- Monday, July 9, 2012
By Douglas LeBlanc
When the Rt. Rev. John S. Spong asked Michael Rehill to serve as his chancellor, people who knew them both were surprised that Spong would choose Rehill, an Anglo-Catholic. Spong countered: an ideological chancellor will serve the bishop only if they agree, while a Catholic respects the office regardless of who occupies it.
Rehill has represented some of the more vivid personalities in the House of Bishops, including Joseph Morris Doss and the late Walter Righter and Richard Shimpfky. Today he is a frequently cited critic of the revised Title IV. The cluster of potential clients, or simply worried clergy, at the General Convention booth of CanonLawyer Inc. has been steady.
Rehill and Pamela L. Lutz, president and CEO of CanonLawyer Inc., say they are aware of Title IV charges in nearly every diocese of the Episcopal Church. “We have eight active cases right now — eight,” Rehill said.
Rehill and Lutz reject arguments that the current Title IV is more pastoral than its predecessors.
Rehill mentions that some conference panels perceive the Title IV process — which could usher a cleric to a church-court trial and deposition from any future ministry in the Episcopal Church — as “a discernment process.”
“This is not a discernment process,” he tells them. “You are a court.”
“Clergy who call me at all hours of the day or night don’t find this canon very pastoral,” Lutz said.
Lutz, a professional mediator, has more than 300 hours of training in the field. Rehill said he tells accused clergy about the law “and Pamela will tell them what is right.”
“In some cases that means taking your finger out of the bishop’s eye,” she said.
Together, Lutz and Rehill try to keep fractured relationships and Title IV cases from going any further down the legal slide than necessary.
“My sense is that a Title IV proceeding is an ecclesiastical death sentence,” Rehill said. “We don’t want to throw away good priests. I really believe in our church. All priests have is their reputation. If they lose that they lose everything.”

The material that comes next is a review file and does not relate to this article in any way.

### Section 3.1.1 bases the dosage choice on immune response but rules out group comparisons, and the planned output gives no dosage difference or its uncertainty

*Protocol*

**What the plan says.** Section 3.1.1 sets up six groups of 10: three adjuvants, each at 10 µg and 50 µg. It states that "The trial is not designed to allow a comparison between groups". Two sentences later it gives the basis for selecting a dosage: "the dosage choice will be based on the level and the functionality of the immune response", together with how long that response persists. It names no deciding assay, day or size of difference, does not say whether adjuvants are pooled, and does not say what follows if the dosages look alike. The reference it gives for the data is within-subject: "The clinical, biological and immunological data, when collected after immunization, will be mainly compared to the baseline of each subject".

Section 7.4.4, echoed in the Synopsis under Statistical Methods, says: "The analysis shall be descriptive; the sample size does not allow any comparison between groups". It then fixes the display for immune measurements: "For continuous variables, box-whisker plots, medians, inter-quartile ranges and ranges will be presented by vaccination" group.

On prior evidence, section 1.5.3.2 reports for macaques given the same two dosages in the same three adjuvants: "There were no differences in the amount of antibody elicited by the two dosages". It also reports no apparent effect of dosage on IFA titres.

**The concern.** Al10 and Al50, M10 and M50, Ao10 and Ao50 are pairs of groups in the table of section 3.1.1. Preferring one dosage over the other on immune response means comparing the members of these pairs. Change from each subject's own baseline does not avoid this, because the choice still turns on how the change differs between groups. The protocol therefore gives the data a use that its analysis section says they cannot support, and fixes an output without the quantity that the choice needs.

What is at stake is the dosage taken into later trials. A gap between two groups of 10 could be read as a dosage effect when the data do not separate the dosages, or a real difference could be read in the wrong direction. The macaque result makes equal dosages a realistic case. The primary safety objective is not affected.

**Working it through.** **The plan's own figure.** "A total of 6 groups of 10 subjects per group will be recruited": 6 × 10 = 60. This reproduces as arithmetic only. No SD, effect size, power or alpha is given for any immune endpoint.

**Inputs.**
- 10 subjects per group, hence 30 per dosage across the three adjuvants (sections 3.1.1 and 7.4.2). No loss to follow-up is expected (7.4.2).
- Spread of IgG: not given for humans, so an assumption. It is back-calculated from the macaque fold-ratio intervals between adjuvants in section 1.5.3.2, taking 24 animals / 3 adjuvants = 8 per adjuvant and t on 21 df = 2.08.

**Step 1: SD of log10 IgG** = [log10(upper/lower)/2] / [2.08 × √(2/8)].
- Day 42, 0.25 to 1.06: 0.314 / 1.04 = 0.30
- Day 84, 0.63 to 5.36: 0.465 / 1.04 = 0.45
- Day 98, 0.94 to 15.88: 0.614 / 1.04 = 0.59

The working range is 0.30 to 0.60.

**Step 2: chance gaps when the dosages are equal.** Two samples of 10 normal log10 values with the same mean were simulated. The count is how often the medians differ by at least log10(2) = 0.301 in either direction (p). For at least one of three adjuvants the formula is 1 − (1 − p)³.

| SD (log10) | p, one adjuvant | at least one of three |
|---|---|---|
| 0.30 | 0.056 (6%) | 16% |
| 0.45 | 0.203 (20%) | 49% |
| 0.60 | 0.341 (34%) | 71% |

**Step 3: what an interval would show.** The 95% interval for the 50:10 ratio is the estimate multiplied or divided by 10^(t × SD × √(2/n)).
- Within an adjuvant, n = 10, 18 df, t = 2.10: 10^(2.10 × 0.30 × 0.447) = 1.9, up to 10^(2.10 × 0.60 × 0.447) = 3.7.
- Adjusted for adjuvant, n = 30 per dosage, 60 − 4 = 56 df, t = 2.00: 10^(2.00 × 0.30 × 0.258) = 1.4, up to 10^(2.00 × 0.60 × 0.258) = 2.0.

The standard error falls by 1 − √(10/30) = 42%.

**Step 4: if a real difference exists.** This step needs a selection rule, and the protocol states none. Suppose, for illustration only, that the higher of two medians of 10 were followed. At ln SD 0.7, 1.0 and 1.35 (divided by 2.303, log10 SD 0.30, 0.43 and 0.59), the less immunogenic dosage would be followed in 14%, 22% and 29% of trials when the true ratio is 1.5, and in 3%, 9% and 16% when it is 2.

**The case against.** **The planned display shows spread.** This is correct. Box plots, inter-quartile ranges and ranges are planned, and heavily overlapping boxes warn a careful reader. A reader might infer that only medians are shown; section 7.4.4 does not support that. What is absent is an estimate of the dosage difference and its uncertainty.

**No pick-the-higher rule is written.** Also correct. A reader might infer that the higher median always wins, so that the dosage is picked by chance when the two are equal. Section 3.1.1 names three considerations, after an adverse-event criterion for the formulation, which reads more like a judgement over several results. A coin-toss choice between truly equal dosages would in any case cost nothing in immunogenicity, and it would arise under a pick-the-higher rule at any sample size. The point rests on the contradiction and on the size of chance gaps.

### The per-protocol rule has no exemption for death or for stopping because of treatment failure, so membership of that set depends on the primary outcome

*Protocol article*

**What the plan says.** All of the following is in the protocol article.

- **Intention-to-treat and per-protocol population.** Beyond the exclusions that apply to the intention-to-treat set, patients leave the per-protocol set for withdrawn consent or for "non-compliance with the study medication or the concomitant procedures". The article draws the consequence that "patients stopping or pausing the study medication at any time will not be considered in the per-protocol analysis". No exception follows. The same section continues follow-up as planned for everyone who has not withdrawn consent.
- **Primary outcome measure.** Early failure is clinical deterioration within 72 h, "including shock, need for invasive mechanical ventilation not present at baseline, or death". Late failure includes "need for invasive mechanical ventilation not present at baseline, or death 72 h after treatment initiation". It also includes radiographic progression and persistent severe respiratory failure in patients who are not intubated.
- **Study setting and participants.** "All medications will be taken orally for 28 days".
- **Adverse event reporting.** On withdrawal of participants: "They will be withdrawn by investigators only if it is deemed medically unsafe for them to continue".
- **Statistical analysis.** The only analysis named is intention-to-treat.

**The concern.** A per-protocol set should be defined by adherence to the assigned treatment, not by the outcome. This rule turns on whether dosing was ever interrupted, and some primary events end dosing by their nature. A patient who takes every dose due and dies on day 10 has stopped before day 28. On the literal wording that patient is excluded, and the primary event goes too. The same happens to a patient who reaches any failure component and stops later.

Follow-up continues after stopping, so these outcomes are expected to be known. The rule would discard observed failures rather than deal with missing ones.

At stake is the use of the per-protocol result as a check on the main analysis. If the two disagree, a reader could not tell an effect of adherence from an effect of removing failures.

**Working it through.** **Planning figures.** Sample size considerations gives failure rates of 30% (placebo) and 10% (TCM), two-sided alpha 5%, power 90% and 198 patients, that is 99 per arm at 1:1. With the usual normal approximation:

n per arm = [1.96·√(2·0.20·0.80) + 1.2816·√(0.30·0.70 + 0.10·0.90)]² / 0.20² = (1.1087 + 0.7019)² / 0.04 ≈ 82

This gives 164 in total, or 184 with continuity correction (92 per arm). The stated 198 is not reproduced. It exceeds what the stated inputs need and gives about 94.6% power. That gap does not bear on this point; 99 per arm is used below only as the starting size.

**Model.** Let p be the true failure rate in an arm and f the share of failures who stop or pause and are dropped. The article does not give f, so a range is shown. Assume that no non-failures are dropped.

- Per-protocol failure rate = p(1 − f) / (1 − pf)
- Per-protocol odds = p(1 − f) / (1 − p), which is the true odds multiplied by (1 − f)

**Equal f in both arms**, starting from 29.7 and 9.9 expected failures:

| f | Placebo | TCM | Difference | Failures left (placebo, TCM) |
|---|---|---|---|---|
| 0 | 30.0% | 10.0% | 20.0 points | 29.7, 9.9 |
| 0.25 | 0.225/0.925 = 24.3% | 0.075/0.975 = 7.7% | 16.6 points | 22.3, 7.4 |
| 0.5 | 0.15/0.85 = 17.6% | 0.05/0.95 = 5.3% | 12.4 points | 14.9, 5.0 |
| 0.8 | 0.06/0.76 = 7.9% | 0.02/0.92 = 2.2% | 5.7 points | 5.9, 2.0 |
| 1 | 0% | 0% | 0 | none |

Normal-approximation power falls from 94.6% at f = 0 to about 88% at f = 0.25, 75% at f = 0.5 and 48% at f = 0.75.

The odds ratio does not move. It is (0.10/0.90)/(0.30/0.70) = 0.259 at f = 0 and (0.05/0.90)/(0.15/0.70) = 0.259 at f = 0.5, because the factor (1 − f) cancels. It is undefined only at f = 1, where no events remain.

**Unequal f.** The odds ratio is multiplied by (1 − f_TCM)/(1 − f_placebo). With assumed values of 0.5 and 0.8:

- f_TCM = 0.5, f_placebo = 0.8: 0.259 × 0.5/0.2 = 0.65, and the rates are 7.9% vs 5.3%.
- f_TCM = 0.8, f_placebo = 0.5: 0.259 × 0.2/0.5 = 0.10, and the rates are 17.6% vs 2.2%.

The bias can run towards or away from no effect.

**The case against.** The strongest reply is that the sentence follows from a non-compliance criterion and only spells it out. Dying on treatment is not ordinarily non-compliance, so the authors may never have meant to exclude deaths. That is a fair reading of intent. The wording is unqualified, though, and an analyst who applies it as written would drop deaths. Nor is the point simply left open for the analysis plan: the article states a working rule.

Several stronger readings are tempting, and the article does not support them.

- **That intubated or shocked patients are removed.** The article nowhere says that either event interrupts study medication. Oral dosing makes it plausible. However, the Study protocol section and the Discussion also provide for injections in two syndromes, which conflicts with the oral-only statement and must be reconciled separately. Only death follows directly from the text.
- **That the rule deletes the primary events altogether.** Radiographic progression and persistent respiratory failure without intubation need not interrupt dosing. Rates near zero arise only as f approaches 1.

Rehill spent 12 years as a municipal court judge, which he said sensitized him to the importance of due process.
“If the process is fair and just, the guilty will be brought to justice,” he said.
Lutz and Rehill have developed a Clergy Assistance Plan for those who are concerned about becoming Title IV targets in the future.
The plan is membership-based, requires a $200 application fee and costs $1,200 annually thereafter. With this membership, clergy receive mediation and legal services that are not charged by the hour.
“Vestries can fund the membership for their priests, and frankly they ought to,” Rehill said. Some bishops and chancellors have spoken with CanonLaw, Inc., about covering every ordained person in their diocese.
Rehill said the decision was easy to call his practice’s website CanonLawyer.org rather than, say, MichaelRehill.com. “I want to establish something that will outlast me.”
Circling back to Bishop Spong, Rehill said they had two long-standing agreements: they would not talk about theology because they disagree about so many things and Spong would not dedicate a book to him. Eventually the bishop thanked Rehill in the preface to Here I Stand: My Struggle for a Christianity of Integrity, Love, and Equality.
Rehill knows that some of the nine bishops who now stand under Title IV accusations were open about filing charges against Righter in the mid-1990s. Would he defend any of these bishops in a Title IV proceeding?
“Yes, absolutely,” Rehill said without hesitation. “They, like all clergy, need to be represented by someone who’s competent and who knows about their rights.”
“Justice does not distinguish between liberal and conservative,” he said. “When we stop welcoming everybody we will lose our reason to exist.”
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